Friday, October 4, 2002

Interview: Charlie Daniels

Even at the age of 66, Charlie Daniels would rather be on the road entertaining his fans than anywhere else.

You might think that after nearly five decades in music and 30 years with the Charlie Daniels Band, he'd have a little trouble getting excited about a new tour. You'd be wrong.

"I don't have a problem doing that," Daniels says. "It's a lot of fun. I just thank God that I can make a living doing something I enjoy so much."

Daniels is currently out in support of a new album, "Redneck Fiddlin' Man." The title pretty much sums up everything you need to know about the country rocker, and the sound is everything his fans expect.

"It features a fiddle on all the cuts; it's pretty much a straight-ahead CDB album," Daniels says. "It's got a lot of uptempo stuff on it. Travis Tritt did a duet with me, and Garth Brooks sang harmony with me on a song. But most of it's just me and the band kind of beating it out."

What that means is an album that can appeal to country fans as well as rock and blues fans. Daniels is one of a handful of country artists who enjoys respect from fans of rock and other kinds of music.

"We don't really specialize in any one particular kind of music; we play some of all of it," Daniels says. "We don't claim to be one thing or another. We just claim to be the Charlie Daniels Band, playing Charlie Daniels Band music. Whatever it is, it is."

The new album features a couple of Daniels' classic country rockers like "Little Joe and Big Bill," "Southern Boy" (with Tritt) and "Rock This Joint." It's also got a couple of his famous jam songs ("Redneck Fiddlin' Man," "Crosstown Traffic"), a Cajun-flavored tune ("Fais Do Do") and a few moments that reflect on Sept. 11 ("Last Fallen Hero" and a fiddle rendition of "The Star-Spangled Banner").

The song "Last Fallen Hero" and a previous Sept. 11 song "This Ain't No Rag, It's a Flag" have drawn criticism from some, but not from Daniels' fans. They've become two of his most popular songs in years.

"We appeal to the old boys that farm and work hard for a living," Daniels says. "They're kind of where we're at, and they seem to like those kinds of things, so I'm glad about it."

Daniels isn't shy about letting people know how he feels, and it isn't his first brush with controversy either. He aired some of his opinions on crime, drugs and politics in the 1989 song "Simple Man."

"It just depends on what I'm thinking about and what's on my mind," he says. "If something's strong on my mind, I'll write about it sometimes."

He's also begun posting his opinions on a section of his Web site called the Soapbox. Fans can read what Daniels thinks on a variety of subjects from political to personal.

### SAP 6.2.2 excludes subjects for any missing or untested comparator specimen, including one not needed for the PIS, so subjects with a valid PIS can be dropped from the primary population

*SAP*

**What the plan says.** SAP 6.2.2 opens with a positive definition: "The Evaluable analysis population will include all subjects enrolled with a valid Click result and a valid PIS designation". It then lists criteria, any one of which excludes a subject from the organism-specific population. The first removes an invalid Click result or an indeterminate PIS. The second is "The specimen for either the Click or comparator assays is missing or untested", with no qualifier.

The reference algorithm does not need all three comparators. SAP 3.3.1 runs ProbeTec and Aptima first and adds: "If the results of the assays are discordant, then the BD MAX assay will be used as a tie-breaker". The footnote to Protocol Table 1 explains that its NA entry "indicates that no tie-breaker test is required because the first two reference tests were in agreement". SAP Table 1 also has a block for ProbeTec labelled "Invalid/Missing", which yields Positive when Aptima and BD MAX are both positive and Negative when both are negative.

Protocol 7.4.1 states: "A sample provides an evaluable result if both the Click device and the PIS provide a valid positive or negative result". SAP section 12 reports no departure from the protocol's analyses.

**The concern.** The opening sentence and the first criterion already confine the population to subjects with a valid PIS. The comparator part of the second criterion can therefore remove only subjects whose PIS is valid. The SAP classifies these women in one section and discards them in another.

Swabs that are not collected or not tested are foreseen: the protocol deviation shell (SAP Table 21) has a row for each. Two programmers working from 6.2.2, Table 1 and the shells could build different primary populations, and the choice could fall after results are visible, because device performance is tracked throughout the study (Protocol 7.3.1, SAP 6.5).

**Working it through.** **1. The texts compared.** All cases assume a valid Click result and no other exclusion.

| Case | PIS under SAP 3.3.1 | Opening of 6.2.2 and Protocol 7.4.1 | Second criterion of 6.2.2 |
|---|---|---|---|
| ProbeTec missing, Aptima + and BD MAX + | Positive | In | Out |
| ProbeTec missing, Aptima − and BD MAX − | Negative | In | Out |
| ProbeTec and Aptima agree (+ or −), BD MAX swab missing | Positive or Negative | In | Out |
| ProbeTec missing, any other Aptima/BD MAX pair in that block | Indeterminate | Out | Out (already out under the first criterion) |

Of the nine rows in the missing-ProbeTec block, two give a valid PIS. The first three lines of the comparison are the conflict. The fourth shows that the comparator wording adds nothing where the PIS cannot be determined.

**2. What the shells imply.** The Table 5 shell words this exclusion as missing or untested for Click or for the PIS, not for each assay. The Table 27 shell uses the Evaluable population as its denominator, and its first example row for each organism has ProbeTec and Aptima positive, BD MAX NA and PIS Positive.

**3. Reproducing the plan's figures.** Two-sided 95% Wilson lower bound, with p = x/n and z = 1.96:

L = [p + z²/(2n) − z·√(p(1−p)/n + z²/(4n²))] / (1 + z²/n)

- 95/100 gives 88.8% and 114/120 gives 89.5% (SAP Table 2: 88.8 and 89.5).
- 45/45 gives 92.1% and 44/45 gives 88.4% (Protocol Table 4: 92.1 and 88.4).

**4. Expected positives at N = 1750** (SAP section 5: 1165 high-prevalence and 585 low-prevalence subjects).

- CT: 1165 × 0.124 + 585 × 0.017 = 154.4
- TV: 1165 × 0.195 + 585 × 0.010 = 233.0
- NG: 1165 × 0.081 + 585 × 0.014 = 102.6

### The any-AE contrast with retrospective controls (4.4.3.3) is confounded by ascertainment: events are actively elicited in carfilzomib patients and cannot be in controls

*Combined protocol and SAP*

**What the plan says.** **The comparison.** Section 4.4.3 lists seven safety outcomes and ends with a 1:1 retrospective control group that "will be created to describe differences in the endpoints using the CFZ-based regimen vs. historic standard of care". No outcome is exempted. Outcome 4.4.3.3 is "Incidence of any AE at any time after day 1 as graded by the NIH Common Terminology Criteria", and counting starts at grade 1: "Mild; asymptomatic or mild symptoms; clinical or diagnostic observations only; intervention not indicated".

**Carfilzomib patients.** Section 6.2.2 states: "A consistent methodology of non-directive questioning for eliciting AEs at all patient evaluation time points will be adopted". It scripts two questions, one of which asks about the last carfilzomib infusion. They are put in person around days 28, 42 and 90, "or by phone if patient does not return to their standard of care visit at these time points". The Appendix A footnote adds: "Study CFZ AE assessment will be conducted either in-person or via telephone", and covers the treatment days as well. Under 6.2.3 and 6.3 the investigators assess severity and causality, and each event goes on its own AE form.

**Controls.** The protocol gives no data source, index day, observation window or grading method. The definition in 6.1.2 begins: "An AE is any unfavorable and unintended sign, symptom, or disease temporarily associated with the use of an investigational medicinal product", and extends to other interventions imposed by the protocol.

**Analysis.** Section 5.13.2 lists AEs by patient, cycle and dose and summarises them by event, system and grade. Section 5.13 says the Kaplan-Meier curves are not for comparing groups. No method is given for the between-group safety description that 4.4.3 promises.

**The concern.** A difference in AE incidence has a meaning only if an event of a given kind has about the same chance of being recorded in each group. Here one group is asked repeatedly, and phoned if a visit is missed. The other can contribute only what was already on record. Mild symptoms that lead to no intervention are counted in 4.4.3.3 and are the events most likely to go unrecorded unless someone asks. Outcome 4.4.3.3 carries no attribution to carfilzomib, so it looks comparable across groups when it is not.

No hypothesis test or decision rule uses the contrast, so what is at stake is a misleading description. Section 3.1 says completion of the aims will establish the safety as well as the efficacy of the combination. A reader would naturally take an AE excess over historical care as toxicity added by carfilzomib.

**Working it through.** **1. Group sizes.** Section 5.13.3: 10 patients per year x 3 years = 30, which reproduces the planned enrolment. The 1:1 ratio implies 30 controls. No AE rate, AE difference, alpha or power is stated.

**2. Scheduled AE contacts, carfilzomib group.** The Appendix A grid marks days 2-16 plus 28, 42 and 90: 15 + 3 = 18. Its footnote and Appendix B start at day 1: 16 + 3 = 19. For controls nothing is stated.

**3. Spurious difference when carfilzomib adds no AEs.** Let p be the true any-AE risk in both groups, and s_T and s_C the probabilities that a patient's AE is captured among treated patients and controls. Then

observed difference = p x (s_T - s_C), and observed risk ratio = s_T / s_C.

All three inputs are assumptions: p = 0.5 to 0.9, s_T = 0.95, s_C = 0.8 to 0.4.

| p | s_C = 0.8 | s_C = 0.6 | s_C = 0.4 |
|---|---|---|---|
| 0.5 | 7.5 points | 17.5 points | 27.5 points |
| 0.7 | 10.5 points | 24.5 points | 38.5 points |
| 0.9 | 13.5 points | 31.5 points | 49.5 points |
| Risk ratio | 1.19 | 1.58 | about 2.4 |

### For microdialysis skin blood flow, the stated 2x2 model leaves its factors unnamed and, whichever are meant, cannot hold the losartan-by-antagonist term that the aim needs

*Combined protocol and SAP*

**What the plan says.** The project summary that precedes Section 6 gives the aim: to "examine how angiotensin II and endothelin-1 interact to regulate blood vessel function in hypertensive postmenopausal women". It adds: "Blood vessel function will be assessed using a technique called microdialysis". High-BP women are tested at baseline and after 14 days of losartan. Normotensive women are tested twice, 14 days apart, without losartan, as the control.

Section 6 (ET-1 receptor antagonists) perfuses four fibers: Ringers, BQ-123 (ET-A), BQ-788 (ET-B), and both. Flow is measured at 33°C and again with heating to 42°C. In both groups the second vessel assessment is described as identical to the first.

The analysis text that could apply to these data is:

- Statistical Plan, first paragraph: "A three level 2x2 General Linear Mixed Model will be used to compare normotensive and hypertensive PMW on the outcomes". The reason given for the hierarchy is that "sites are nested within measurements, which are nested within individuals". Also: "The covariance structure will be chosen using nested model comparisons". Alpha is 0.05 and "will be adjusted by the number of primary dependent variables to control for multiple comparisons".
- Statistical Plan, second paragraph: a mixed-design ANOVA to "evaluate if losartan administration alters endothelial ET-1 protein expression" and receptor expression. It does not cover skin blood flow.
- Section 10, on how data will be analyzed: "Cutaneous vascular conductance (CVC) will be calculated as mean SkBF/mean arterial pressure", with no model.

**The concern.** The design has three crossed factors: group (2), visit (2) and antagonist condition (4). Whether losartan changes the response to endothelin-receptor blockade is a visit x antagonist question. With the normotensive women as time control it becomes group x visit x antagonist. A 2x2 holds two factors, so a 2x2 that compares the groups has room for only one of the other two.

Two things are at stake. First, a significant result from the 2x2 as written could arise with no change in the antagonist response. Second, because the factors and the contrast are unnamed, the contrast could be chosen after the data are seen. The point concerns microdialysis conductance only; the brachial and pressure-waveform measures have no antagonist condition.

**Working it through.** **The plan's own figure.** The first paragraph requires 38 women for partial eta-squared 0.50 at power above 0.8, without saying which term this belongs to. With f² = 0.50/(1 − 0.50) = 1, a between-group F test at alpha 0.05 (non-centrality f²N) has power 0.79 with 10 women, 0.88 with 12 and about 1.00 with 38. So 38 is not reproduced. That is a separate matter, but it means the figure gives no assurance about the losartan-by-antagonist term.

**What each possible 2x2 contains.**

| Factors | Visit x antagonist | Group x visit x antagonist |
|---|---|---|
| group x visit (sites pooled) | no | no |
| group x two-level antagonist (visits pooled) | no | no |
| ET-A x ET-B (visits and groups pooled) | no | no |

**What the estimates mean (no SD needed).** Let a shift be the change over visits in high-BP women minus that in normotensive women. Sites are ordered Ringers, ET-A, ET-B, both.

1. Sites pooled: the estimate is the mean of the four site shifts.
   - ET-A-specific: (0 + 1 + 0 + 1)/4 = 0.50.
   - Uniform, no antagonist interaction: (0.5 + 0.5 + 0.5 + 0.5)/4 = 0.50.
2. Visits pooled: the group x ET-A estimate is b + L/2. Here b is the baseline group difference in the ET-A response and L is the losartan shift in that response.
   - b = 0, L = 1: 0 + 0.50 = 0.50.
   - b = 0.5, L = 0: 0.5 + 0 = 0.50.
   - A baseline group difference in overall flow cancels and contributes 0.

"I've always been pretty opinionated, and one day I just thought: I'll just sit down and write something here," he says. "I did it, and it was pretty well received, so I decided I might do it on a regular basis."

His political opinions often earn him an inbox full of e-mail from both supporters and detractors.

"I get all kinds of responses," he says. "Some people don't like what I say, and some do. I think most of our people - the people we appeal to - agree."

But Daniels says he doesn't mind the people who disagree with him. That's just part of what makes America "the greatest country in the world."

"That's their right; they can certainly disagree," he says. "As long as they're intelligent about it. Some of them are just absolutely asinine. People write and say `you're a big, fat slob.' Well I may be, but I ain't the only one."

Political opinions aren't the only thing he airs, though. He's also talked about some intensely personal issues - including his battle with prostate cancer. He says he hopes to help others by providing some insight.

"That's a very common thing with men, especially up around my age, and even younger," he says. "I feel that they need to understand it's very important to stay on top of their PSA levels, because it can save your life. I think it's an important issue, and that's why I do it."

No matter what his opinions are, though, his legacy is his music - and there's more than 30 years of it with the Charlie Daniels Band alone. In his career, he's played with some of the luminaries of music, including a three album stint with Bob Dylan in the late 1960s. So, after all of that, is there anything else left for him to do?

"There's always a mountain to climb," Daniels says. "I'm still working on my first goal - to have every album platinum and every concert sold out. If I get that done, then I'll move on to something else."

And retirement? It's not an option for Daniels.

"What would I do?" he says. "Sit around the living room and play guitar? I might as well get paid for it."

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